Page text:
Hell 11: Isaiah’s undying worm

Posted: April 2, 2014 by J in Bible, Theology

Uncle-Josh-WORM-e1394382476817Later in the life of Israel, the pattern and imagery of the early judgement-narratives is appropriated by the prophets to describe a future time. One example comes from Isaiah 66. Looking forward, the prophet Isaiah employs this stock of traditional picture-language to describe the eschatological judgement which Yahweh will bring for his persecuted, exiled people. The vision ends with this description:

And they shall go out and look at the dead bodies of the people who have rebelled against me; for their worm shall not die, their fire shall not be quenched, and they shall be an abhorrence to all flesh.   Isaiah 66:24

Since this language and imagery will get picked up in the NT, it is worth considering it in its original location. Here’s part of the vision it comes from:

As a mother comforts her child,
so I will comfort you;
you shall be comforted in Jerusalem. 
You shall see, and your heart shall rejoice;
…and it shall be known that the hand of the LORD is with his servants,
and his indignation is against his enemies. 
For the LORD will come in fire,
and his chariots like the whirlwind,
to pay back his anger in fury,
and his rebuke in flames of fire. 
For by fire will the LORD execute judgment,
and by his sword, on all flesh;
and those slain by the LORD shall be many. 
 
For as the new heavens and the new earth,
which I will make,
shall remain before me, says the LORD;
so shall your descendants and your name remain. 

Isaiah 66:10-16, 22

Isaiah has drawn on many of the elements from the seminal judgement narratives: wrath that brings the joy and relief of deliverance to his people; the destruction of his enemies and theirs; burning fire; a new creation emerging from the uncreation of judgement, a new home for the faithful. This is the symbolic language of the Genesis and Exodus stories.

The vision ends with a reinterpretation of the Red Sea aftermath, where the Israelites looked at the dead bodies of the Egyptians washed up on the beaches:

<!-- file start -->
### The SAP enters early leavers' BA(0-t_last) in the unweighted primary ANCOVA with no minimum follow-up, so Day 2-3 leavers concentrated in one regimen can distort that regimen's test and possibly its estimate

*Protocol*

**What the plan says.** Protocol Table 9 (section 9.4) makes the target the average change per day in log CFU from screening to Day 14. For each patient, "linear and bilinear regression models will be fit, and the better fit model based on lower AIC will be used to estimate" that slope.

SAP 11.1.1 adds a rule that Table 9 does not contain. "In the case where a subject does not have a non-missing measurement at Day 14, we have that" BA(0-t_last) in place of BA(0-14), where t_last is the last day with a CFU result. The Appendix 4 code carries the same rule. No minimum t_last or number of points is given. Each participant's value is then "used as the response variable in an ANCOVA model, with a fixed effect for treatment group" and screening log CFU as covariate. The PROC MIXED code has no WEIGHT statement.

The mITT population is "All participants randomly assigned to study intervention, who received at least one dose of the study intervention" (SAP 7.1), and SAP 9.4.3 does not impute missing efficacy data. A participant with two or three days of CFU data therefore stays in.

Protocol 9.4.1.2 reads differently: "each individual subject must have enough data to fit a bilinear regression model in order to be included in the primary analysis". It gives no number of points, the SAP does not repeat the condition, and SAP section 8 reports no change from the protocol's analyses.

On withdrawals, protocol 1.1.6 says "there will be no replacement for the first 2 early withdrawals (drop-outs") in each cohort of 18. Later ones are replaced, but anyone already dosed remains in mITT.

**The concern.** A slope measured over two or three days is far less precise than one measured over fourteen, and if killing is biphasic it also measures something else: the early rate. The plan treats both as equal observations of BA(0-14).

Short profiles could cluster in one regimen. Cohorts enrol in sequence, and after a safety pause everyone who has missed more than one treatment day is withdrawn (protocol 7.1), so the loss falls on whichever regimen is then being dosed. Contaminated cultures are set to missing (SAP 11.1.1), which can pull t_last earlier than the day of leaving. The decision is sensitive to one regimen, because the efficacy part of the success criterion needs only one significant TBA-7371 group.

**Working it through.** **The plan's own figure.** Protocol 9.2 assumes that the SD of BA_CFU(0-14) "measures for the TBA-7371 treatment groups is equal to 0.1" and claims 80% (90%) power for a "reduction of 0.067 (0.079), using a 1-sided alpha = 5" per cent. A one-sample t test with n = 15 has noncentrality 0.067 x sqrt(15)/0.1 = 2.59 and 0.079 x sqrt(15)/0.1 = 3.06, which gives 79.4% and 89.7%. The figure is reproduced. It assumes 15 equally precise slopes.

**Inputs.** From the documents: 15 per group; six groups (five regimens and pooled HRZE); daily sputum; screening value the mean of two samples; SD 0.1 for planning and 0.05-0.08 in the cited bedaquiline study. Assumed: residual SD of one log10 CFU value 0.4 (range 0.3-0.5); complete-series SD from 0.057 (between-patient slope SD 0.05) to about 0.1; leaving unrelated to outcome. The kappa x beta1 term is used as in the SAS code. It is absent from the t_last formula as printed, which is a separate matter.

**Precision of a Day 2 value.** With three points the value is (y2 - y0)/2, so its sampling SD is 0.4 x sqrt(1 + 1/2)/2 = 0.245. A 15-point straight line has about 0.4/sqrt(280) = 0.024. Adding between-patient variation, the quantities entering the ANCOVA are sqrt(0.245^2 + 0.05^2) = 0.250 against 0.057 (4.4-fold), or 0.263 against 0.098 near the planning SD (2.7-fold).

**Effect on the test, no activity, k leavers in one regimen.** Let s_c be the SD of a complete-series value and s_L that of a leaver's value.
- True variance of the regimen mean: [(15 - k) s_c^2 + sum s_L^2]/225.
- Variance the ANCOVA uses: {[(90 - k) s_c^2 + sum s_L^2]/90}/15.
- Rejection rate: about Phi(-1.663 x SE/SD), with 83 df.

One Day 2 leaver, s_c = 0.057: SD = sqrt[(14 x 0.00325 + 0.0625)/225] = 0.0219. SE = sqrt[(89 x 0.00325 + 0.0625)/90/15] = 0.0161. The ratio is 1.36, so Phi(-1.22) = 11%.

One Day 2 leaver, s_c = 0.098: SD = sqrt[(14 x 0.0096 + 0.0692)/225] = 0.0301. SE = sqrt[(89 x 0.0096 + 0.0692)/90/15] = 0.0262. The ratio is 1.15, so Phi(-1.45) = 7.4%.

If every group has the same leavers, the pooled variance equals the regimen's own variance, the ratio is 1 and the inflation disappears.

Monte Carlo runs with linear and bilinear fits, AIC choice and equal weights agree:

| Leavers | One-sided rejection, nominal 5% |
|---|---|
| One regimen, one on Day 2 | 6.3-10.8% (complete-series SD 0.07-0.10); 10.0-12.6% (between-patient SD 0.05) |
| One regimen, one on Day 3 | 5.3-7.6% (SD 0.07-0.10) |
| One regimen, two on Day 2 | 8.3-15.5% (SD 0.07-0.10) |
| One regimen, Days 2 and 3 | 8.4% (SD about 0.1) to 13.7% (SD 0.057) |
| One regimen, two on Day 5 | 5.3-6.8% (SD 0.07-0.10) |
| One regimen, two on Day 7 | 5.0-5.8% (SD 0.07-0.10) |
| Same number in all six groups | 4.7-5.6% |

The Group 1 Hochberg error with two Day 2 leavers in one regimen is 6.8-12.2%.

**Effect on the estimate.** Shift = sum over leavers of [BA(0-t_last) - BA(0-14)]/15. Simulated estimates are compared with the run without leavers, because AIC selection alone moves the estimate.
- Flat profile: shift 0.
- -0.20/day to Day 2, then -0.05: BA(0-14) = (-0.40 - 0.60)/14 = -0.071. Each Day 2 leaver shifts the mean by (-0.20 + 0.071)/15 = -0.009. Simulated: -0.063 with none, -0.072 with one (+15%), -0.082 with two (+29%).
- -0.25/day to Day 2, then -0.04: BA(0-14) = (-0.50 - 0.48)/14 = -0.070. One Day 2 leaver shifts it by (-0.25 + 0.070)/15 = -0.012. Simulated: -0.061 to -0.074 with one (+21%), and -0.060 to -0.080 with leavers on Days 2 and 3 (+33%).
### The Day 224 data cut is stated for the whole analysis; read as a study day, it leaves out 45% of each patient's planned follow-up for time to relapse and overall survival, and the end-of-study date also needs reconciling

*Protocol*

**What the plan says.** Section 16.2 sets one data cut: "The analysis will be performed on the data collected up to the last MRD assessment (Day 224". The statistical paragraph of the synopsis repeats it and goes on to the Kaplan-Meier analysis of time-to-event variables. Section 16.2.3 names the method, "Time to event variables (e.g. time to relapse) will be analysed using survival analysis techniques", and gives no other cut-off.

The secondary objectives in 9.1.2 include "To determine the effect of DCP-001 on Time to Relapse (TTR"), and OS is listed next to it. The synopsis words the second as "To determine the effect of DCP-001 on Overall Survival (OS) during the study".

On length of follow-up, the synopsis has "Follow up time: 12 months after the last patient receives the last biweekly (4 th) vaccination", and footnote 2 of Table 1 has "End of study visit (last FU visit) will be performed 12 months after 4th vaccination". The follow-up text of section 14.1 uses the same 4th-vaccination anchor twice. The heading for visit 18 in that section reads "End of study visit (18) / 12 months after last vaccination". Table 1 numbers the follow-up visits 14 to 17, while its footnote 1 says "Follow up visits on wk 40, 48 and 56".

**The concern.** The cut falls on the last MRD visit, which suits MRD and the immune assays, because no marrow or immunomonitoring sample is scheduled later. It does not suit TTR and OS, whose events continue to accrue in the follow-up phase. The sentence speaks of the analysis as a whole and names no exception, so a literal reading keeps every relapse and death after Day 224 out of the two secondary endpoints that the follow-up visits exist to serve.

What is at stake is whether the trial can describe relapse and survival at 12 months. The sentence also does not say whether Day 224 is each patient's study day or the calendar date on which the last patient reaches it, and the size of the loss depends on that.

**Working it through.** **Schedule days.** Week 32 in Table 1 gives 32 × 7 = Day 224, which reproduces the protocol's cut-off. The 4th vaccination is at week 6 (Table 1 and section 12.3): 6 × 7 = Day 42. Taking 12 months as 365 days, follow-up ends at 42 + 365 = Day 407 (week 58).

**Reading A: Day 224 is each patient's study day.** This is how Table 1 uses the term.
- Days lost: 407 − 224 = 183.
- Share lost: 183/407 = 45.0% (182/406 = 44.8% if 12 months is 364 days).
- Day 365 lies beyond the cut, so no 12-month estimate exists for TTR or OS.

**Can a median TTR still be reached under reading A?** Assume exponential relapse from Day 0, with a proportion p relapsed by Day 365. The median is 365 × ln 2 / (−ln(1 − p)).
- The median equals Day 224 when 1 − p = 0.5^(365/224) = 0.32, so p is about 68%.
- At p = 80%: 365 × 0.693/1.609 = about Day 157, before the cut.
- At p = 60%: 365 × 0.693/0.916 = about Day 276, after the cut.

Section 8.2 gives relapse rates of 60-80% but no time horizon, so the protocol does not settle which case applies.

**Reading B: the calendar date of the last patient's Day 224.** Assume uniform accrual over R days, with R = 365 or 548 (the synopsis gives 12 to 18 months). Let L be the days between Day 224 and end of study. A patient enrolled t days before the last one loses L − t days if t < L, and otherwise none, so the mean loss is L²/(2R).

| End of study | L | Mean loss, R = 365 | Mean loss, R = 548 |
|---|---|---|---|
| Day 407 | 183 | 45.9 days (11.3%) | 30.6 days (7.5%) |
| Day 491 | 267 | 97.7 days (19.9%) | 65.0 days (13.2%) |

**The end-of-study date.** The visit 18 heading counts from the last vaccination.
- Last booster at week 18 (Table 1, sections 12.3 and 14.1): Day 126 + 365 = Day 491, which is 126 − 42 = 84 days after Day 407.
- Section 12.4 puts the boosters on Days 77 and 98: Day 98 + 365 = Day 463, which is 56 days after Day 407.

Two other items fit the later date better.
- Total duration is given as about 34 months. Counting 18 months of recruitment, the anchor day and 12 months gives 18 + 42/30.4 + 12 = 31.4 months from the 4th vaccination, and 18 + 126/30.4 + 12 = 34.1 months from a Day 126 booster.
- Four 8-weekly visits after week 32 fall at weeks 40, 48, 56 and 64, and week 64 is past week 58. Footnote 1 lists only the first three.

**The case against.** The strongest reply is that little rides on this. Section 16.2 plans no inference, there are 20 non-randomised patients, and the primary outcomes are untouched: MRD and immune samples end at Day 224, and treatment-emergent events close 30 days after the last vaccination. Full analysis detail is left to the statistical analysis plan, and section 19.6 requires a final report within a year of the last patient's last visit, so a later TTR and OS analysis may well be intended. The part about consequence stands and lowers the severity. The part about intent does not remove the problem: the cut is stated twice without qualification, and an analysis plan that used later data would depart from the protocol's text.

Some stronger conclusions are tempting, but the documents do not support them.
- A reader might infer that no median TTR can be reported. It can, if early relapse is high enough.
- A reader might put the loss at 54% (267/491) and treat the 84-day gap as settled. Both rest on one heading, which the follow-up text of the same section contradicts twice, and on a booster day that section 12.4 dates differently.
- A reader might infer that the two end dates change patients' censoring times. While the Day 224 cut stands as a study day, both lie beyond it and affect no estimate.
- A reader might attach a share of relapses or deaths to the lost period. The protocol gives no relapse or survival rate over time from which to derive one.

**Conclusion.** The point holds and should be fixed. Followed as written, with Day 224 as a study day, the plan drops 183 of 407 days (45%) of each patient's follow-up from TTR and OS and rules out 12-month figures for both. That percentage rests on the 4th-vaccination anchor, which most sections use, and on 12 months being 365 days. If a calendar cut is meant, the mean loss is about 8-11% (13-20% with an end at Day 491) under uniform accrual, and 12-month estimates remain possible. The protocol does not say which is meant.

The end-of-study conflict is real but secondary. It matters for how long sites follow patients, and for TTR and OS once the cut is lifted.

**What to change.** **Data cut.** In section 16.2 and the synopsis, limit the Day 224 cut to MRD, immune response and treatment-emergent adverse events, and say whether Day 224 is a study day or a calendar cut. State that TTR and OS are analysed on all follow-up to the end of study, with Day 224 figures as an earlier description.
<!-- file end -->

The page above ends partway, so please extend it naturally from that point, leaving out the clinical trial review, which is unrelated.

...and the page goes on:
And they shall go out and look at the dead bodies of the people who have rebelled against me; for their worm shall not die, their fire shall not be quenched, and they shall be an abhorrence to all flesh.   Isaiah 66:24

Here the bodies of the slain are envisaged as residing in Tophet, the place for burning refuse outside Jerusalem in the Valley of Ben Hinnom. That was a place of continual fire and smoke. They are envisaged also as buried in the ground, forever eaten by worms.

What does this dual image mean? We have here combined material from a few different sources. We have the Red Sea image of the Israelites viewing the dead bodies on the beaches. And also the overwhelming fire imagery from the destruction of Sodom and Gomorrah. In the previous chapter, Isaiah 65, God’s anger was ‘a fire that burns all day long’. So the fire here is likely an image of wrath and destruction.

The worm imagery seems to come from the covenant curses in Deuteronomy 28, where both worm and fire are threatened upon Israel. There also, the judgement will be neverending: “These curses will be a sign and a wonder to you and your descendants forever” (Deut 28:46). So the worm probably symbolises the curse of God.

The phrase ‘and they shall be an abhorrence to all flesh’ is certainly drawn from the covenant curses, Deuteronomy 28:

You shall become an object of horror to all the kingdoms of the earth.  Your corpses shall be food for every bird  (v.25-26)

You shall become an object of horror, a proverb, and a byword among all the peoples where the LORD will lead you. (v.37)

By referencing Deuteronomy, Isaiah brings the destruction he is describing under the umbrella of the Mosaic covenant curses. These enemies are specifically Israelites who have turned away from God – the dead bodies belong to ‘the people who rebelled against me.’  Their fate will be exactly what Moses warned it would be.

Pulling all this together, Isaiah here uses traditional imagery – symbolic language if you like – to express the final curse and destruction which is the fate of those Israelites who have turned and become God’s enemies. The viewing of their dead bodies represents the reassurance God’s people will receive that salvation is complete at last – just like at the Red Sea. Those who oppress them are gone. The undying fire and worm express the permanent nature of the judgement. God’s attitude of anger towards these enemies will not relent. Their overthrow and destruction is irreversible. They are pictured as outside, excluded from God’s new creation. This is simply another way to express that they have been ‘blotted out from the earth’, ‘swept away’ (to use the traditional wrath language of Genesis). They won’t be coming back to trouble God’s creation, ever again. End of story. Literally! These seem to be the ideas encoded in the imagery Isaiah borrows.

There is no suggestion here of ongoing conscious torment as a punishment. Isaiah is talking about dead bodies. The idea of souls suffering after the death of the body is, of course, foreign to Isaiah, and should not be imported here.

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